Operations that round towards zero are quite common. For example, C and C++ float-to-integer casts round towards zero. This means that -49.5 rounds to -49 and 49.5 rounds to 49. Operations that round away from zero are also quite common; the libc `round` function and its variants round away from zero, so -49.5 rounds to -50 and 49.5 rounds to 50.

Unfortunately both of these behaviours can get us into all kinds of trouble when we're rounding values for use in graphics. Suppose we're drawing an element that is an integer N pixels wide and its nominal position is X pixels from the origin, where X might be fractional, and we want to align it with pixel boundaries. Normally, if we round the left edge and right edges to their nearest pixel boundaries, we get something that's still exactly N pixels wide, no matter what X is. This is great, it means as long as elements have integer widths, they'll be consistently drawn with those widths on the screen.

But it falls down in one particular case: when we're rounding towards zero and the left edge ends up negative and the right edge is positive. Say the left edge is at -1.5 and the right edge is at 1.5. When we round them both towards zero we end up drawing an element 2 pixels wide instead of 3, just in this one unlucky region! If we round away from zero we draw 4 pixels wide instead. Oh dear.

Basically we need to avoid both of these behaviours and as much as possible just use floor(X + 0.5) or ceil(X + 0.5) to convert to integers.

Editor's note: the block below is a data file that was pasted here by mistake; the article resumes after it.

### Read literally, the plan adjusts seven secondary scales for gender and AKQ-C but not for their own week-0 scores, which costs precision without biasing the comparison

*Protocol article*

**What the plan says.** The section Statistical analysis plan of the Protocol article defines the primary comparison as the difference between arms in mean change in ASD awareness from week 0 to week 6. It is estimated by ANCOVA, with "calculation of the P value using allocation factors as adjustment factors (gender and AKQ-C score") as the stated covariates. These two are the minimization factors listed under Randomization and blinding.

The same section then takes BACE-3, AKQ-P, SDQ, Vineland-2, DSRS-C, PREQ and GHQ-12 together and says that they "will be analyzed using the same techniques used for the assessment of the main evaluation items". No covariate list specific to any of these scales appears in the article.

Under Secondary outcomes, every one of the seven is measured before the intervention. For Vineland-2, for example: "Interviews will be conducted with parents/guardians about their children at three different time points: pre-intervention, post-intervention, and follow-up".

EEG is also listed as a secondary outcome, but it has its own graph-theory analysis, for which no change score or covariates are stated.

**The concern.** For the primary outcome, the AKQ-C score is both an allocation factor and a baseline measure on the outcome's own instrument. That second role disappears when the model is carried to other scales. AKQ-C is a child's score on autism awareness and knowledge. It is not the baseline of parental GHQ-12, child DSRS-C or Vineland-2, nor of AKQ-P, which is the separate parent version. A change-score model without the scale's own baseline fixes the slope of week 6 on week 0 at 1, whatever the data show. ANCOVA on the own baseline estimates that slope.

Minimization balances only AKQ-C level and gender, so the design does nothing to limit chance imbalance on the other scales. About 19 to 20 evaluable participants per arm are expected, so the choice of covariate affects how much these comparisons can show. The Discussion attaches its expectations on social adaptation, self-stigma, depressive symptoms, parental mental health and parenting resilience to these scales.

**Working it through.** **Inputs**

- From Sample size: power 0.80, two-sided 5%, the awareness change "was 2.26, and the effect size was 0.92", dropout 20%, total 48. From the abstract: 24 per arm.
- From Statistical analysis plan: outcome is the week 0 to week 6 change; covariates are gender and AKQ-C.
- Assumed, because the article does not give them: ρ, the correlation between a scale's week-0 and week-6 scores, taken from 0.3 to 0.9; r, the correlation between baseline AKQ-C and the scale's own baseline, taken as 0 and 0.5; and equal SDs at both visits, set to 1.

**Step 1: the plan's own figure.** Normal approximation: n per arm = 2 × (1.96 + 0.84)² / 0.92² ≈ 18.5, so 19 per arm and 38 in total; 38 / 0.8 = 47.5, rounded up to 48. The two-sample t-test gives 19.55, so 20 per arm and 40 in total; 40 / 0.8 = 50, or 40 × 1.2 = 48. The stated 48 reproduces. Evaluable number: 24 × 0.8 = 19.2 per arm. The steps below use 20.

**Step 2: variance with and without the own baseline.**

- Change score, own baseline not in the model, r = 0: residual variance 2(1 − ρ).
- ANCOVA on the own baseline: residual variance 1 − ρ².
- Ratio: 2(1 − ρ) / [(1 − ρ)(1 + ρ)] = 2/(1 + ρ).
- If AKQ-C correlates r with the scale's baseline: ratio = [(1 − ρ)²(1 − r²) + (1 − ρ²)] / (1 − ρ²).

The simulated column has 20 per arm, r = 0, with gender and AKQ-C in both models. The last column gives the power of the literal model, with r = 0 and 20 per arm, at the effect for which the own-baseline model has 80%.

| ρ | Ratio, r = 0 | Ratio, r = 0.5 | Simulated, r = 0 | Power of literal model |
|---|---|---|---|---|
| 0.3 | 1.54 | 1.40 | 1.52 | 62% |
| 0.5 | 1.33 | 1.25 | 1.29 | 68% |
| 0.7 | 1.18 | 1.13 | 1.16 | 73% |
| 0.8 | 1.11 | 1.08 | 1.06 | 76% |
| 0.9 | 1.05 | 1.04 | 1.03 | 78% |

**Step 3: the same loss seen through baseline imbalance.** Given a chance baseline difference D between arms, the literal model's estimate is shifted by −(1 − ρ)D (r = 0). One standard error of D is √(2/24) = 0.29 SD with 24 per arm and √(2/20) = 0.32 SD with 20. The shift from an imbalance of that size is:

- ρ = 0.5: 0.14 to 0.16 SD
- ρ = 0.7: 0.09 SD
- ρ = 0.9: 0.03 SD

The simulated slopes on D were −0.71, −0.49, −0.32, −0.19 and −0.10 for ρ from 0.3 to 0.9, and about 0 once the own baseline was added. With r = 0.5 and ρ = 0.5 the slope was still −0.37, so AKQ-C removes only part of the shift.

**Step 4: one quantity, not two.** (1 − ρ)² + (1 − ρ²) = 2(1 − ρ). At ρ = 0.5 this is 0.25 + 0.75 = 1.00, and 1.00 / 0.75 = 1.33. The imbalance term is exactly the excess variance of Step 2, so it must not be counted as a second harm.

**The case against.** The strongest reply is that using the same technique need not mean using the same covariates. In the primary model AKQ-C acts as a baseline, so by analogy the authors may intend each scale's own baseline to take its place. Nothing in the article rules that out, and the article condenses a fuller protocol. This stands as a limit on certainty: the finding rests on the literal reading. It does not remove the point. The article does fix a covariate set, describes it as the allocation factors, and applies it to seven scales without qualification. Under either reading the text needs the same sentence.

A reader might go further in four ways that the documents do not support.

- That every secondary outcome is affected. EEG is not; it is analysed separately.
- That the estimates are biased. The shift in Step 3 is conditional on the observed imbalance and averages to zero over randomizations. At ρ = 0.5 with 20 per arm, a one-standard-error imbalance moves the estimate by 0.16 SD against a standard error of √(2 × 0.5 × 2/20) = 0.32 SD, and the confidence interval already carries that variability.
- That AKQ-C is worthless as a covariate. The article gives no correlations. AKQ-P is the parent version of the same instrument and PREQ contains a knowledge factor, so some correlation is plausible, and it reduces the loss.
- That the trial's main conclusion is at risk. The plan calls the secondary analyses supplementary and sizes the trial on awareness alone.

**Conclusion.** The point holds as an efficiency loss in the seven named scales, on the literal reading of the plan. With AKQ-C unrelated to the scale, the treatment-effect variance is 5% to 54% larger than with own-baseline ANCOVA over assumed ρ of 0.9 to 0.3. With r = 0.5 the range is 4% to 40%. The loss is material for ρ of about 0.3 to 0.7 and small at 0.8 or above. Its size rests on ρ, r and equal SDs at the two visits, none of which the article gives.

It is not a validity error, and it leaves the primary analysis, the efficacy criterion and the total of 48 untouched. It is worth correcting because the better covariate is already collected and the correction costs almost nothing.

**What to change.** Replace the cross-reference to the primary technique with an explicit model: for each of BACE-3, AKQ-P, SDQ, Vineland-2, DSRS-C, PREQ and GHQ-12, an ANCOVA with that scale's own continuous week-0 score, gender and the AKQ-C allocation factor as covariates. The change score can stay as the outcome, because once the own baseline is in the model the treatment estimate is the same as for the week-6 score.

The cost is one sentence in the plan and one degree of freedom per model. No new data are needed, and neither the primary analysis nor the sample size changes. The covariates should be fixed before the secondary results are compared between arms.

(More formally, for a rounding function F, F(X + N) - F(X) = N for all real X and integer N is a very useful property to have...)

We recognized this issue in the general rendering code a little while ago, but it's just bitten me again in the SVG filter code so now I'm exasperated enough to blog about it.

A very similar misdesigned CPU-operation is modulo:

ReplyDeleteit's generally much simpler to design an algorithm with a modulo variant which guarantees that x mod n is in the range [0..n-1]. Instead, modern CPU's implement modulo to return in the range [-(n-1)..(n-1)], and that's just unhandy.

For example, if you encounter a statement setting y to (x div 5) in a loop iterating over x (i.e. increasing x once each loop-step), you'd be reasonable in assuming that y increases once every 5 loop steps... except it doesn't around 0, and your loop might break in unexpected ways.

I feel your exasperation. You'd think computers can, well, compute accurately!

I just hit that modulus issue in the SVG filter code too!

ReplyDeleteShould you have *not* this problem with IEEE-754 double precision floating point ?

ReplyDeleteIt seems to me that rounding to zero is a very strange default, as you would need special (micro)code to detect the condition.

ReplyDeleteIn the common case where the value is between 1 and 2^31-2 then the floor function simply needs to shift off the bits to the right of the binary point. To correctly round away from zero you then only need to add on any carry (the last bit shifted off the end), which will be set for values of the form n+½ ≤ x < n+1.

If you can use twos-complement arithmetic then this algorithm will instead round to infinity which makes it a useful rounding algorithm.

I'm reminded of the ZX Spectrum which had a bug in its floating-point/integer conversion routines which resulted in INT(-32768) becoming -1.